I don’t think we ever see the extent of Wilmot’s horror. He’s a square in charge of a warehouse, single-handedly responsible for storing and serving up hundreds of amorphous objects. We, the player, only see those objects from the top-down, a step removed from the abject terror of categorising off-colour melon slices that simultaneously resemble 50% of an egg. Maybe reality is less blurry from his perspective, but I doubt it. Wilmot’s Warehouse is a world of raw pictorial language, and an ingenious platform to explore how language works in our own world.
Let’s start with this, whatever it is. (Sorry for the atrocious quality, my screenshots are trapped on my Switch and for convoluted reasons taking a photo was the only way to free them.)
I might decide that’s a fireman’s pole, and so should be stored next to my other ‘dangerous’ items like boxing gloves and archery targets. Or I might cheekily ignore the pole, pretend it’s an abstract representation of a black hole’s event horizon, and stick it with my space crap. Accuracy is unachievable and irrelevant. All that matters is I remember whatever semi-sensical decision I go with, and can hoof it back to wherever I store it in time to avoid disappointing a customer. I’m free to classify according to my whims – or so it seems.
Occasionally a customer rudely shatters my meaning with their own. They’ll ask for multiple related objects at once, like two beaks and a camel. Before I got that particular order, I thought those beaks were boats. But now I know that if I want to make future deliveries on time, I’ll need to store them with my animals. The customer is always right.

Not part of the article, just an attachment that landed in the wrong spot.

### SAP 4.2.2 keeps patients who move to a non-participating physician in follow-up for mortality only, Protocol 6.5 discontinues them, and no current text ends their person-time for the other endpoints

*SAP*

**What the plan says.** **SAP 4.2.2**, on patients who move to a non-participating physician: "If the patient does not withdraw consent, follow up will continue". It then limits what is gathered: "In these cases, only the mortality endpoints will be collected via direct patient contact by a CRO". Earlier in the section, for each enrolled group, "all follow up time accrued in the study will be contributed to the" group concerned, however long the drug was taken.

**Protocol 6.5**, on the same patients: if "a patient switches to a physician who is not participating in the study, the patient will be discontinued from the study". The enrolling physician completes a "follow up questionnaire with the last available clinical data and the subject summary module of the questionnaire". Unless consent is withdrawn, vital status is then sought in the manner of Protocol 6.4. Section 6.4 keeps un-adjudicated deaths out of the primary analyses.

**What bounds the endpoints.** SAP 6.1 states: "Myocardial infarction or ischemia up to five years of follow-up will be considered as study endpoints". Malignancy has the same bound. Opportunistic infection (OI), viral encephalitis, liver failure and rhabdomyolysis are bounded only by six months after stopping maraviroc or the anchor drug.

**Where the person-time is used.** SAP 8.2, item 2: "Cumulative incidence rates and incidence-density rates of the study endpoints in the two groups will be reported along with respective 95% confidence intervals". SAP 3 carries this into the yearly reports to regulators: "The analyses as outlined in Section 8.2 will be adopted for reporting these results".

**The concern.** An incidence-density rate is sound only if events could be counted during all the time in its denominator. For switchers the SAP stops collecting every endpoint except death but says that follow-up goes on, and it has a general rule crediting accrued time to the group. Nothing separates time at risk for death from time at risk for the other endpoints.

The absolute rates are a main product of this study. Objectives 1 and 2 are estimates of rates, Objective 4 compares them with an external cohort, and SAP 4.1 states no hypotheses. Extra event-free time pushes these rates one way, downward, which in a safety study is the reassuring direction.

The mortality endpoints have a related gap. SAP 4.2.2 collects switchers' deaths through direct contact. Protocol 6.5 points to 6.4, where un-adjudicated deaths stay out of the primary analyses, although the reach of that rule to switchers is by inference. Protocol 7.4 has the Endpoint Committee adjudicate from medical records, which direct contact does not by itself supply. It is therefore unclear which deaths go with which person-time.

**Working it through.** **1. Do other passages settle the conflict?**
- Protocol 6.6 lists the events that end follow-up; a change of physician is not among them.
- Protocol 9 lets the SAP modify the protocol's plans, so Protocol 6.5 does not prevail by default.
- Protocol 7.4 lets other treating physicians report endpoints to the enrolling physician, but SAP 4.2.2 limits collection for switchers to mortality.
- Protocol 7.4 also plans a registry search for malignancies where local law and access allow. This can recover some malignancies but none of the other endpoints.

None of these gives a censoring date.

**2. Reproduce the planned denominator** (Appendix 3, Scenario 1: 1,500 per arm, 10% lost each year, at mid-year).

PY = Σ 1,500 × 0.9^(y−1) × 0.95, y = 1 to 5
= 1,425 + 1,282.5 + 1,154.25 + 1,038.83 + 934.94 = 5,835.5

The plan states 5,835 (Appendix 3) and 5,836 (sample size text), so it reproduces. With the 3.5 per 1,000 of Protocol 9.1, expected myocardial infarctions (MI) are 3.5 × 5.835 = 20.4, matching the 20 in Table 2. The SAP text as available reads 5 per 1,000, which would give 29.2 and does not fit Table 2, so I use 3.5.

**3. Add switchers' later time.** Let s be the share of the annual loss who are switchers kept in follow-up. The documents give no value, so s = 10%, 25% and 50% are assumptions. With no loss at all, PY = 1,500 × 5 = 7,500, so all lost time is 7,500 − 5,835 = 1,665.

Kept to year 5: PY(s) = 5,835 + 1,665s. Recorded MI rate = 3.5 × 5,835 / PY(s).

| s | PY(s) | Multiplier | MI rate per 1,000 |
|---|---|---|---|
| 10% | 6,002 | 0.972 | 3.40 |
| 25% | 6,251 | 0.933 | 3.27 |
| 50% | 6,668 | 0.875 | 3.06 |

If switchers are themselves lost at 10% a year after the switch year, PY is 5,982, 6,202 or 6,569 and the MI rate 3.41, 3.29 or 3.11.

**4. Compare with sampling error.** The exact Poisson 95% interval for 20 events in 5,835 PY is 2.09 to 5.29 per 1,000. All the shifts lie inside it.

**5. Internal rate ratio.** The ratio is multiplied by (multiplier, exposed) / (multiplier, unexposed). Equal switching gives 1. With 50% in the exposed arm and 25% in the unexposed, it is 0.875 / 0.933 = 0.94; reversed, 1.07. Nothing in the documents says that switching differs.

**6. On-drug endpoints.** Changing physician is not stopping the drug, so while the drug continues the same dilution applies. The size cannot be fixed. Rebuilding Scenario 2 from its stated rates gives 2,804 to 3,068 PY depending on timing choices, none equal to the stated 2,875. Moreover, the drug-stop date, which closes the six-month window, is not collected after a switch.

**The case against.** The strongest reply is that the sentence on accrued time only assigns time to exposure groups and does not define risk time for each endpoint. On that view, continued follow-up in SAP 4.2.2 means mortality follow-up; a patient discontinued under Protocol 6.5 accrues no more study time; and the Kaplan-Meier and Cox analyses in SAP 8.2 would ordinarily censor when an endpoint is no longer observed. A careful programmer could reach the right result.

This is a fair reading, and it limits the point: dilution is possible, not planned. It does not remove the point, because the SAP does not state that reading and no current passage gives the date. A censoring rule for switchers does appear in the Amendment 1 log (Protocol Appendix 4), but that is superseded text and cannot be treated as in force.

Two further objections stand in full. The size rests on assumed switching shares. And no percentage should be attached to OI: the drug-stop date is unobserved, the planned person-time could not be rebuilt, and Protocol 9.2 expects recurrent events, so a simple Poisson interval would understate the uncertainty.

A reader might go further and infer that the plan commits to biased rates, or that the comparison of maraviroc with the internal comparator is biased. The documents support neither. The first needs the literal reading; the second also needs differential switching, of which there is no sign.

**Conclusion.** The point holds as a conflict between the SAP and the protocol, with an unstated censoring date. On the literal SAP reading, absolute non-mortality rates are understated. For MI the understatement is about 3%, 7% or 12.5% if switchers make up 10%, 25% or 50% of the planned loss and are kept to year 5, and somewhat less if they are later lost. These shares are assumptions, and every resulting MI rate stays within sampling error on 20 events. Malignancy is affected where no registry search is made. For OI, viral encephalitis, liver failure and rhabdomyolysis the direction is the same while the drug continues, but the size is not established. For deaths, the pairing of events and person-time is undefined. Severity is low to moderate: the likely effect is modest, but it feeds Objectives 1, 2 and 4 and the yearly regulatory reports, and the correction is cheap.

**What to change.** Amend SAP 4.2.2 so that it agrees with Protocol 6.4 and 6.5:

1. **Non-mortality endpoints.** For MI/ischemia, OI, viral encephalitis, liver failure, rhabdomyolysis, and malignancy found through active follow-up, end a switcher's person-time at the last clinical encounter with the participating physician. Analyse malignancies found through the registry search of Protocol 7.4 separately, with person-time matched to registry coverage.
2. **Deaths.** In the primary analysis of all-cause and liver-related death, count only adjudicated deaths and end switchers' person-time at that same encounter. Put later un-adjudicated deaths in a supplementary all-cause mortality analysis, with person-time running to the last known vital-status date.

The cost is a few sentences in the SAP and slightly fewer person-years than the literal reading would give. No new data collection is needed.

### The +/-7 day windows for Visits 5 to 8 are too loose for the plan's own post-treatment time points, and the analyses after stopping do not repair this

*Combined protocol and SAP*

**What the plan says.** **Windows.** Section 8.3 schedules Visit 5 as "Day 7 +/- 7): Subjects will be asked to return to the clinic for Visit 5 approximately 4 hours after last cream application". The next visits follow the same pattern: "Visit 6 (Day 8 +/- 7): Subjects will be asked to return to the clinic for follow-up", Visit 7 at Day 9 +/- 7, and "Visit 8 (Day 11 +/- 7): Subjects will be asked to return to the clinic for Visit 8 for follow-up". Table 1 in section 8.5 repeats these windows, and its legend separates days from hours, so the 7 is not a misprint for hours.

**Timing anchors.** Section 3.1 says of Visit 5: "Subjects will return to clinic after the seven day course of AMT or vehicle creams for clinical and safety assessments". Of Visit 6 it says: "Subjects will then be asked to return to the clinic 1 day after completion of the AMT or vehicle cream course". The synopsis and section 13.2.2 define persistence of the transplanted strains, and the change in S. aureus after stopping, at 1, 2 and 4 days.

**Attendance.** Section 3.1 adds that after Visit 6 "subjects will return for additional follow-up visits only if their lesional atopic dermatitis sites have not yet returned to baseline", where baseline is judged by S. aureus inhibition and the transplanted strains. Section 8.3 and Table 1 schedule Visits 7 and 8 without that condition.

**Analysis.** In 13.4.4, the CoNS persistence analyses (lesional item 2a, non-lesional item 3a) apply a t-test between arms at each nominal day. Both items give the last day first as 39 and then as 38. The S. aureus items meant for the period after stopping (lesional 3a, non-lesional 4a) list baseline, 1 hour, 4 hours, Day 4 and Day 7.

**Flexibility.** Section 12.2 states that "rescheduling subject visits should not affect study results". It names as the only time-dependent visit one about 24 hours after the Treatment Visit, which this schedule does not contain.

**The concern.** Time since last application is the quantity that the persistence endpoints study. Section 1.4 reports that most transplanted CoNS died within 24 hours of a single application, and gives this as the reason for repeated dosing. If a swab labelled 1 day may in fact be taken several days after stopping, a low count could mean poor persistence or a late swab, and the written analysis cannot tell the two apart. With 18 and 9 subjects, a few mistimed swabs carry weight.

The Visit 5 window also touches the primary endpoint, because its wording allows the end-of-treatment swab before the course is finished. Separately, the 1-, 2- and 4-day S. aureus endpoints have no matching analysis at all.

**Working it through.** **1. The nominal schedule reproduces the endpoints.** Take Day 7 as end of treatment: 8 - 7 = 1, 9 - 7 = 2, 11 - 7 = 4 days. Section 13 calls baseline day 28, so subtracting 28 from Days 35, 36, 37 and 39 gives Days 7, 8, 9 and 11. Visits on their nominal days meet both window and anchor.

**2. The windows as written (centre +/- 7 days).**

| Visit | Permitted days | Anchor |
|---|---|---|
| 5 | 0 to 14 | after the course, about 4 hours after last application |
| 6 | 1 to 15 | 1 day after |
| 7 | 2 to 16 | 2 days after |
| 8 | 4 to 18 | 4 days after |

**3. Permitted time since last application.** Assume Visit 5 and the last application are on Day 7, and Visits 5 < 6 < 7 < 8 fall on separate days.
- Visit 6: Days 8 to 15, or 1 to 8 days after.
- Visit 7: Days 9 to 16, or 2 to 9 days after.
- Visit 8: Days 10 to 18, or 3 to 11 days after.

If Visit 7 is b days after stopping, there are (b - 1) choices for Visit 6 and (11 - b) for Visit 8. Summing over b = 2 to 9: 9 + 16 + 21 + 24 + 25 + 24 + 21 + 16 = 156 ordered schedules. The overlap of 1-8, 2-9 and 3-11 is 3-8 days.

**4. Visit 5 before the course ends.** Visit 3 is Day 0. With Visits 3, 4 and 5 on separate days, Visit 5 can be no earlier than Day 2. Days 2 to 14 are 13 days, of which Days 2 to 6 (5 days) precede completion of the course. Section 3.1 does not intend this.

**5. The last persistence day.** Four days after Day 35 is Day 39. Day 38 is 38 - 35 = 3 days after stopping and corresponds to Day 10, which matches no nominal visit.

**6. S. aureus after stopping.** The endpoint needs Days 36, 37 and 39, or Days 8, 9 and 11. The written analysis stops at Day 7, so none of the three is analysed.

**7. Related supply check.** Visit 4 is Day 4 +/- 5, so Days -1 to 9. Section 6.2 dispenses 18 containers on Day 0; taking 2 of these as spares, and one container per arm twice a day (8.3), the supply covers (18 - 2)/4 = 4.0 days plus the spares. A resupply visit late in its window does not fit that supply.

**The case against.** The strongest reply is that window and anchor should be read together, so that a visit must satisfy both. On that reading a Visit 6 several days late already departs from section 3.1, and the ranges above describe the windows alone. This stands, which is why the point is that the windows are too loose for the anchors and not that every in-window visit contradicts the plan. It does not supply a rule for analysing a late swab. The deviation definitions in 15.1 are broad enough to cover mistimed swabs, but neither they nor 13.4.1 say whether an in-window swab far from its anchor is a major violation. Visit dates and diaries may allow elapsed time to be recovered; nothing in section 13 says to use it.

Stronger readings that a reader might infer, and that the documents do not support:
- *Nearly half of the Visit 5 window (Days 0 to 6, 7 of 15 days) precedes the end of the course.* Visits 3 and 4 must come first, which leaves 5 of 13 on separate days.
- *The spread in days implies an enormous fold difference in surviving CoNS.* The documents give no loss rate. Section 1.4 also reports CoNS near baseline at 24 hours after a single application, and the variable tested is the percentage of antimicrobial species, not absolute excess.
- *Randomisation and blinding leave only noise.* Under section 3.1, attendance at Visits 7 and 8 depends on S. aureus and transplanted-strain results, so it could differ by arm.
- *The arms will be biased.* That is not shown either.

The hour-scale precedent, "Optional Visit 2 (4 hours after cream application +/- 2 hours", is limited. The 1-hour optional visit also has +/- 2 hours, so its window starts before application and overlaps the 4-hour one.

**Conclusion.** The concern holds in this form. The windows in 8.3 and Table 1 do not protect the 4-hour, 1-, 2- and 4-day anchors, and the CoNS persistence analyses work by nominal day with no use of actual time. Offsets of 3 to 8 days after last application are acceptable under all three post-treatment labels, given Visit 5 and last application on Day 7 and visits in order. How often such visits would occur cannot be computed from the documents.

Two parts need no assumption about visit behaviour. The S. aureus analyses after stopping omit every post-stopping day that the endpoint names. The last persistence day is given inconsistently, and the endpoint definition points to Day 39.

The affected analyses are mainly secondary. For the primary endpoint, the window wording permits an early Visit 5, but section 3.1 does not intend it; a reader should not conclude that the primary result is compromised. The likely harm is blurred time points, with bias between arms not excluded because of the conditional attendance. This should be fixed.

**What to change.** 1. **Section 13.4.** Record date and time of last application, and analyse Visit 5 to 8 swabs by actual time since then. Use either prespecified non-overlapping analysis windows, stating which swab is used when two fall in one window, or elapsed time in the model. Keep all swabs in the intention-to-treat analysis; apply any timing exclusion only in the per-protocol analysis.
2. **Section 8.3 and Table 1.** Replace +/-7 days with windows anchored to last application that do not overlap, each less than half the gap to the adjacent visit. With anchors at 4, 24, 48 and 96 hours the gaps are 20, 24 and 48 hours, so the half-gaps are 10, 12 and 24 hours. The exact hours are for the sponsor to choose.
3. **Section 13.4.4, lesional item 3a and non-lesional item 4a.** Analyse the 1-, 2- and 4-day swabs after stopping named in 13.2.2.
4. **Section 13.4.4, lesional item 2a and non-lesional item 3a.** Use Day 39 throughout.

Ludwig Wittgenstein would have loved Wilmot. He was an Austrian philosopher, famous for writing a book about how every other philosopher doesn’t understand how language works. We can’t moor most concepts to immutable truths, says Wittgenstein. Nothing can be anything without context, and he gets at that by talking about games.
Take a moment to try to define the word ‘game’. Go on, I’ll be waiting for you after this disorganised mess.
If you’ve come up with a definition that seems to work, you’ve probably lumped games in with conceptually different activities like reading books or watching TV. A definition seems impossible, but we all pretty much agree on what a game is. Different games are united by common traits, even if there is no one trait that applies to them all. They share, as Wittgenstein puts it, a family resemblance.
Wilmot strikes me as a delightful representation of that idea, especially because it reflects the way Wittgenstein liked to explain what on earth he was talking about by approaching ideas from multiple directions.
I put my primroses near my oven mitts, largely because I’ve let the introduction of seeds and something that might be an onion blur the distinction between flowers and food. I can’t say exactly what unites them, because exactness doesn’t apply. ‘Exactness’ only exists up to a point, expressed by a customer ordering two related objects. Accuracy will always be relevant, because a defining part of language is the possibility of using it incorrectly. We can’t define a game, but we can still point to a sock as an example and be wrong.
In retrospect, that pole-thing is obviously a game of golf.